Cambridge Dictionaries online Cambridge Dictionaries online

The most popular online dictionary and thesaurus for learners of English

English definition of “lecture”

See all translations

lecture

noun [C] uk   /ˈlek.tʃər/ us    /-tʃɚ/
B1 a formal talk on a serious subject given to a group of people, especially students: We went to a lecture on Italian art. Who's giving the lecture this afternoon?
Compare
an angry or serious talk given to someone in order to criticize their behaviour: My dad gave me a lecture on the evils of alcohol last night.
More examples

lecture

verb uk   /ˈlek.tʃər/ us    /-tʃɚ/
C2 [I] to give a formal talk to a group of people, often at a college or university: For ten years she lectured in law. She travelled widely in North America, lecturing on women's rights. [T] to talk angrily or seriously to someone in order to criticize their behaviour: His parents used to lecture him on his table manners.
(Definition of lecture from the Cambridge Advanced Learners Dictionary & Thesaurus © Cambridge University Press)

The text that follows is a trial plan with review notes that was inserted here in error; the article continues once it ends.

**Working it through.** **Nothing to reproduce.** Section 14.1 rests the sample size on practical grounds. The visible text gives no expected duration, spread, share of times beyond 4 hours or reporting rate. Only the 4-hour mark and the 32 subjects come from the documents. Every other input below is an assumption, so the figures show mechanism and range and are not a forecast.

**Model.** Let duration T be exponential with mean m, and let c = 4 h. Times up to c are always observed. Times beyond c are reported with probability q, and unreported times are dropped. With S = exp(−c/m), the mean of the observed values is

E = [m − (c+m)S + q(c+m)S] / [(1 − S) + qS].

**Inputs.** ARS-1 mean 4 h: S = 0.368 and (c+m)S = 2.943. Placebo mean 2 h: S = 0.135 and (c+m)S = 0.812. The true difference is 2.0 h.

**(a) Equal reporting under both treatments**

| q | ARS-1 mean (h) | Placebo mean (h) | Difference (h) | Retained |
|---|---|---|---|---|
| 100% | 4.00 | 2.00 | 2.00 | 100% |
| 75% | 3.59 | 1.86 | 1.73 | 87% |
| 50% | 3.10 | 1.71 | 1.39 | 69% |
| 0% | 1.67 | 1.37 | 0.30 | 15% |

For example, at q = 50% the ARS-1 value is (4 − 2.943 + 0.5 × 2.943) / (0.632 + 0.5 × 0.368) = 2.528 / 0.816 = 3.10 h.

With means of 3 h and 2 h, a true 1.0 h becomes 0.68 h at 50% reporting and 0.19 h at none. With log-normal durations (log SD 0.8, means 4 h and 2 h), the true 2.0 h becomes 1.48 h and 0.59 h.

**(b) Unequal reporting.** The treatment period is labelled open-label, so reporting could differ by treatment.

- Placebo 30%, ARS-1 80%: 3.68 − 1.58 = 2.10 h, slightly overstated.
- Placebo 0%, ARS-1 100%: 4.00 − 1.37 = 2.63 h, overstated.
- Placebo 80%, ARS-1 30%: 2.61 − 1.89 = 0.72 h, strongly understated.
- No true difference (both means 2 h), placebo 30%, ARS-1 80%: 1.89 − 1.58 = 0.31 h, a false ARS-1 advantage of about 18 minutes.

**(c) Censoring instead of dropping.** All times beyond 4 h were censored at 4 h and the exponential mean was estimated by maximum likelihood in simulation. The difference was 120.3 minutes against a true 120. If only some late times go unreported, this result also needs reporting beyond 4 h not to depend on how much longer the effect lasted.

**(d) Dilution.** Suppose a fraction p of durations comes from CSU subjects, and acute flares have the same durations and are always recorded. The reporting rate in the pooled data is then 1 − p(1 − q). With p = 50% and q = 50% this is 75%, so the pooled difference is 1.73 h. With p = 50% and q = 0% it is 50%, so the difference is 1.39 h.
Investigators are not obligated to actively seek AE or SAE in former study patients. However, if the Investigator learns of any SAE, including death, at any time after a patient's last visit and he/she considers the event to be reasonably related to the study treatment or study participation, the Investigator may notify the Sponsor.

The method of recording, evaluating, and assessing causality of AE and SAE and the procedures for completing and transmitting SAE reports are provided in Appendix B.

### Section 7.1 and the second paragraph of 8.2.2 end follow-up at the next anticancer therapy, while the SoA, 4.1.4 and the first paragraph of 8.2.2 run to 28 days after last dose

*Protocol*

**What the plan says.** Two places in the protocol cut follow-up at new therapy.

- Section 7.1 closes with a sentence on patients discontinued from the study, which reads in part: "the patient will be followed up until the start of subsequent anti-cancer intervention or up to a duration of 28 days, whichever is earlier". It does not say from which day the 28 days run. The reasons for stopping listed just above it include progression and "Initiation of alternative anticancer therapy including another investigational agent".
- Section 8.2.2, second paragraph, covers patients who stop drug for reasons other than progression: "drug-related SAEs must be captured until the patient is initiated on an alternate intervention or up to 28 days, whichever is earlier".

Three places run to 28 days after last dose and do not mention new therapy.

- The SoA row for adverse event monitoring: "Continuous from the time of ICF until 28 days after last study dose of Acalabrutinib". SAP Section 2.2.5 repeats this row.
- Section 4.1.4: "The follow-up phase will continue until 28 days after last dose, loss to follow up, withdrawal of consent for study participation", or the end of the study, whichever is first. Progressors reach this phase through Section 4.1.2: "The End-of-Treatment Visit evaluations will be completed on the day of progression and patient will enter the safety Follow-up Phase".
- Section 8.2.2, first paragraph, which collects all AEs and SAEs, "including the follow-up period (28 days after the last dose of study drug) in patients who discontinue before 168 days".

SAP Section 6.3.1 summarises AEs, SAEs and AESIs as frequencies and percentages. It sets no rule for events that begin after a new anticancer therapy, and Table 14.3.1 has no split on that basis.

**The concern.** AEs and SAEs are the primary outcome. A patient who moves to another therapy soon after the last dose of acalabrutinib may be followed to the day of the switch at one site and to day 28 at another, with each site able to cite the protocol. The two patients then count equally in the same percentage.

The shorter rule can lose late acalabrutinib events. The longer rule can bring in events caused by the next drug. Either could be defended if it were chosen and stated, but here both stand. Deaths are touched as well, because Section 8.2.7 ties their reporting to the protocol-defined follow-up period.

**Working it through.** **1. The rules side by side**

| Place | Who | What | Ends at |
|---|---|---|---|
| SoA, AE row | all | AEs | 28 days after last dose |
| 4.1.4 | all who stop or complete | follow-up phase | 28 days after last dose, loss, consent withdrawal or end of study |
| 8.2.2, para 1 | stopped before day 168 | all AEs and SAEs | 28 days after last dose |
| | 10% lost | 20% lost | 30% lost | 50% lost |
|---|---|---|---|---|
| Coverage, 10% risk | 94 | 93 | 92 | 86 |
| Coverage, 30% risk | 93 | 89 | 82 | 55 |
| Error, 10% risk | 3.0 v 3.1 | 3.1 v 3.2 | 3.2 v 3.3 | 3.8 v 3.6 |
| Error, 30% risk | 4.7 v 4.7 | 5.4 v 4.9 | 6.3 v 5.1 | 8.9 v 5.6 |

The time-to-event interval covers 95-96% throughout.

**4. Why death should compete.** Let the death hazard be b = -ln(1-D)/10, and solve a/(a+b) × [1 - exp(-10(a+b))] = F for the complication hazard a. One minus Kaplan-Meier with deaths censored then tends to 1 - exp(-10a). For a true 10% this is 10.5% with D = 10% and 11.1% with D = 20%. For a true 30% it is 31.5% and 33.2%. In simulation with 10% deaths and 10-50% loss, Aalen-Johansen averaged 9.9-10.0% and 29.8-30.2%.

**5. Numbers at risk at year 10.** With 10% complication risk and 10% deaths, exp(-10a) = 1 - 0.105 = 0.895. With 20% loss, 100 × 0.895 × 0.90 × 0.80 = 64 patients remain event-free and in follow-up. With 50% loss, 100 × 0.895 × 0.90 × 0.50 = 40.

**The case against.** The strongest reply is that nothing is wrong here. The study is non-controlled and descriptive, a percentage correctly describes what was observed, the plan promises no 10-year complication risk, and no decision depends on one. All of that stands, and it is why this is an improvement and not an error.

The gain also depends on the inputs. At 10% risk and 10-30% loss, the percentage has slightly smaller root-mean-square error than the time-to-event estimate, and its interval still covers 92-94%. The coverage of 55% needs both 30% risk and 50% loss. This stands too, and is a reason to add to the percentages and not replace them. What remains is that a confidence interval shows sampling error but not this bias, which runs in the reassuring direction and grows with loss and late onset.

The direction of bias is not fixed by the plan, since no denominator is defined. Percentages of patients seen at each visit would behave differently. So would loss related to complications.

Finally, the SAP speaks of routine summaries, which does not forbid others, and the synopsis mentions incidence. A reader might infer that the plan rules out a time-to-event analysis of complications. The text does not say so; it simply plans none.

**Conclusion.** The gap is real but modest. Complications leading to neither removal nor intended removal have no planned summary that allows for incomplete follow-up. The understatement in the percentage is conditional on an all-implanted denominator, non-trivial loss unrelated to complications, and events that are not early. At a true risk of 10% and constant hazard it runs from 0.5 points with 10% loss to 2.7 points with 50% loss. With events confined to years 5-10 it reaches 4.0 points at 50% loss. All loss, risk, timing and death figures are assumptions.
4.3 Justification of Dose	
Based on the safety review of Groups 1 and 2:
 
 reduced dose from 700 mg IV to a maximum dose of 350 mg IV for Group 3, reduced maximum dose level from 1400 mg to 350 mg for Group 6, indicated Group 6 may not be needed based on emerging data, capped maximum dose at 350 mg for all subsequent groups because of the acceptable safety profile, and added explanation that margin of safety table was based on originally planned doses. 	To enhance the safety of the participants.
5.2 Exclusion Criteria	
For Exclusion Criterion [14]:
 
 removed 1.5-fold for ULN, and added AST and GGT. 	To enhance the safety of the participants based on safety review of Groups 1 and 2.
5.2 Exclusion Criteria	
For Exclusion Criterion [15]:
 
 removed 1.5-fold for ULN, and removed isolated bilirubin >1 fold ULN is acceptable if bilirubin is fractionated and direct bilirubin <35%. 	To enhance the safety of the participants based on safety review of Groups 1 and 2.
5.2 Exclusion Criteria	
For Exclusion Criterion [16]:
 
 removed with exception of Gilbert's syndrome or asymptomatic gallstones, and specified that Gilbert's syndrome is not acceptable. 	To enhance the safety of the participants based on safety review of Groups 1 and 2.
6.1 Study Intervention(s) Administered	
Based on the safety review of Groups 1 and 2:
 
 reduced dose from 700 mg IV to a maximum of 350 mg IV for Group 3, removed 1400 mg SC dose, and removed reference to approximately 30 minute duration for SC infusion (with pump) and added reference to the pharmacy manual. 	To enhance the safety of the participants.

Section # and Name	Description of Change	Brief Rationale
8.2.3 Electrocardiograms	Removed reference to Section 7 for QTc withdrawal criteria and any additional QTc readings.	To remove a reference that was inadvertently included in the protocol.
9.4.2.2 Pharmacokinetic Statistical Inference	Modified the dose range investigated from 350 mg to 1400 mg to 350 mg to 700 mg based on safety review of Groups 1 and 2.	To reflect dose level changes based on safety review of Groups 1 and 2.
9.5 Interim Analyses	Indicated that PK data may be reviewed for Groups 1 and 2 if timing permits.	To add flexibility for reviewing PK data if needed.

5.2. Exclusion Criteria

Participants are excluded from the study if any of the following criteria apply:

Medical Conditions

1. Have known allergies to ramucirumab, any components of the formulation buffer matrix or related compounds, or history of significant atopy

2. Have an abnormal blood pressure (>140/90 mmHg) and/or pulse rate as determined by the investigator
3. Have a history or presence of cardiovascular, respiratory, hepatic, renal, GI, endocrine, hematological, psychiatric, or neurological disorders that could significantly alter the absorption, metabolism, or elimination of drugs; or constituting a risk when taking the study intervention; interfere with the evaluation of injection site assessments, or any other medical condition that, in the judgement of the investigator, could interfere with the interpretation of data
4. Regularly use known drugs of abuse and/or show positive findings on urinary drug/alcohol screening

What is the pronunciation of lecture?
Add Cambridge dictionaries to your browser to your website

Definitions of “lecture” in other dictionaries

Word of the Day

limber up

to do gentle exercises to stretch the muscles in order to prepare the body for more active physical exercise

Word of the Day

Byronic, Orwellian and Darwinian: adjectives from names.

by Liz Walter,
April 15, 2015
Becoming an adjective is a strange kind of memorial, but it is often a sign of a person having had real influence on the world. Science is full of examples, from Hippocrates, the Greek medic born around 460 BC, who gave his name to the Hippocratic Oath still used by doctors today,

Read More 

bio-inspiration noun

April 13, 2015
the adoption of patterns and structures found in nature for the purposes of engineering, manufacturing, science, etc. The MIT researchers actually aren’t the only robotics team to turn to cheetahs for bio-inspiration.

Read More